Young scientists go for the craic not careers

STUDENTS take part in the BT Young Scientist and Technology Exhibition “mostly for the craic”.

And participation in the popular competition has “no effect” in spurring the young people to opt for careers in science and engineering, a student survey has found.

The survey was undertaken by students of the Convent of Mercy secondary school in Roscommon.

Forfás chair of Science and Engineering Leo Enright confirmed the survey’s findings when he interviewed students at the RDS event.

One student, who did well in the exhibition but wanted to become a carpenter, said: “I don’t think it was really valuable. We really came down here for the craic.”

Another student added: “I’m doing physics and biology this year, but I’m taking woodwork for the Leaving. The Young Scientist wouldn’t change my mind in keeping on science subjects. I’m going to go working on a building site.”

A fellow student admitted: “I did the Young Scientist competition because it would be a bit of craic. And we got a month-and-a-half off school to work on it.”

Meanwhile, Anthony Murphy and Anthony Coates from Balbriggan Community College confirmed why France beats our rugby team.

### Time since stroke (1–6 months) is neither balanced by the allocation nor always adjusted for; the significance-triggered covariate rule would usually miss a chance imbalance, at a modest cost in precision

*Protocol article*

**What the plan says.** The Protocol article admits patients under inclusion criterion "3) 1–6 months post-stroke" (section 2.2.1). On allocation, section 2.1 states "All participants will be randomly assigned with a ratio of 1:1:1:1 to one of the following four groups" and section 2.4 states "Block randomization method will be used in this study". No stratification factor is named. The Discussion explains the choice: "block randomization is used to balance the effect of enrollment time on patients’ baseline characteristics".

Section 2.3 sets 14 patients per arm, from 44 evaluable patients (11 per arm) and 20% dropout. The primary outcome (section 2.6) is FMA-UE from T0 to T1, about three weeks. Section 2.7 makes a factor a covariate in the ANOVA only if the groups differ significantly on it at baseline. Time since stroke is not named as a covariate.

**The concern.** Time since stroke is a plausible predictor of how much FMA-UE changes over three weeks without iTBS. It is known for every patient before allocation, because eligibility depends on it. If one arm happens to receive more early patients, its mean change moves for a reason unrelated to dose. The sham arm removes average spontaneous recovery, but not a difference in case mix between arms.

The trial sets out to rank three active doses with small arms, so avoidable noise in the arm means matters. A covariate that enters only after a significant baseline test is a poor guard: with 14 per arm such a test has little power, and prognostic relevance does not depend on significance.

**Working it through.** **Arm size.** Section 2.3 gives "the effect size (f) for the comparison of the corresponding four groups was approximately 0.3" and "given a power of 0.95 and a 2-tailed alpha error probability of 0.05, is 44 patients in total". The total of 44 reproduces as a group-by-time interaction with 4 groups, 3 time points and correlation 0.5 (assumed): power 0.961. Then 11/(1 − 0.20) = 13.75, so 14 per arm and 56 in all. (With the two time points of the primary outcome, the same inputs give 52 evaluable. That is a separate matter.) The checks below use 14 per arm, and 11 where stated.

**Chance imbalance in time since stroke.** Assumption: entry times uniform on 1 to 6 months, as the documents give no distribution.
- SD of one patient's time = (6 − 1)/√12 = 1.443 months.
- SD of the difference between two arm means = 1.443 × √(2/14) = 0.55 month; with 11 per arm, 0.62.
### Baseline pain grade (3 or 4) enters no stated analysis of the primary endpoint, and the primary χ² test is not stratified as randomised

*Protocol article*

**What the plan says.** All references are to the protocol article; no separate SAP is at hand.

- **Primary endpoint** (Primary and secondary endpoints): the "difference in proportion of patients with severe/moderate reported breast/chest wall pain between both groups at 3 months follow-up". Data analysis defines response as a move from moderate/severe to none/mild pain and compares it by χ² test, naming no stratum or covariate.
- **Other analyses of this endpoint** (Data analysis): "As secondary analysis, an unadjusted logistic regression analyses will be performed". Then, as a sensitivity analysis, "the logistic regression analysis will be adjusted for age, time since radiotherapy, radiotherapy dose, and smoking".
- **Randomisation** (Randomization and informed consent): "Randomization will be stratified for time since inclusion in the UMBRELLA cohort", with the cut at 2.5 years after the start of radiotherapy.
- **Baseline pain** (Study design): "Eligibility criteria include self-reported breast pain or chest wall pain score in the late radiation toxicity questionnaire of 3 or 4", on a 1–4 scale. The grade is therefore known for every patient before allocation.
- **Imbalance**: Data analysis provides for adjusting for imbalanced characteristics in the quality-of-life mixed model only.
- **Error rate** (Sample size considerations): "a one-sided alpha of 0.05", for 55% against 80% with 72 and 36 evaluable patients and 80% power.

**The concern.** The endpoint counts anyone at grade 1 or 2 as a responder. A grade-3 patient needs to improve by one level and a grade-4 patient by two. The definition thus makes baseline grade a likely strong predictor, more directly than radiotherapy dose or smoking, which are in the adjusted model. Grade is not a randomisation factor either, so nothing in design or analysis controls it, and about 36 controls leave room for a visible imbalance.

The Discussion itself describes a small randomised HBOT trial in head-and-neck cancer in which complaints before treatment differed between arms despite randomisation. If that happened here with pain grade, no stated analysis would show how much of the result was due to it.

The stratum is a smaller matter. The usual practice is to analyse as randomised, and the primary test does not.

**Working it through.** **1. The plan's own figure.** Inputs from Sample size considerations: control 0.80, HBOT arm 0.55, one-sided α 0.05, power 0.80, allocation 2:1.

French front row forwards have perfect balance, unlike the lopsided Irish.

“You have to have an equal force pushing forward,” they explained.

But national coach Eddie O’Sullivan wasn’t available when they phoned to offer the fruits of their scientific discovery.

Moved by the Asian tsunami tragedy a year ago, three Sutton Park school pupils came up with an efficient and affordable warning system.

An alarm sounds when the water level falls before the high wave rushes in, giving locals time to climb a 60-feet tower to safety, according to fifth years Enda Hannan, Robert Palminteri and Max Van De Poll.

Clongowes Wood student Hugo Stewart has found out why Roscommon town has taken the Brazilian community to its heart.

There are 600 Brazilians among the dozen different nationalities, totalling around 720 people, in the Connacht town.

“The Brazilians were the first to come. I found them good-willed, hardworking people,” said Stewart, from Corrigeenroe, near Boyle.

“The reason they are so well integrated is they are of the same (Catholic) religion as the majority of the townspeople.”

This is the 42nd annual Young Scientist competition - the competition received a record-breaking 1,152 entries this year.

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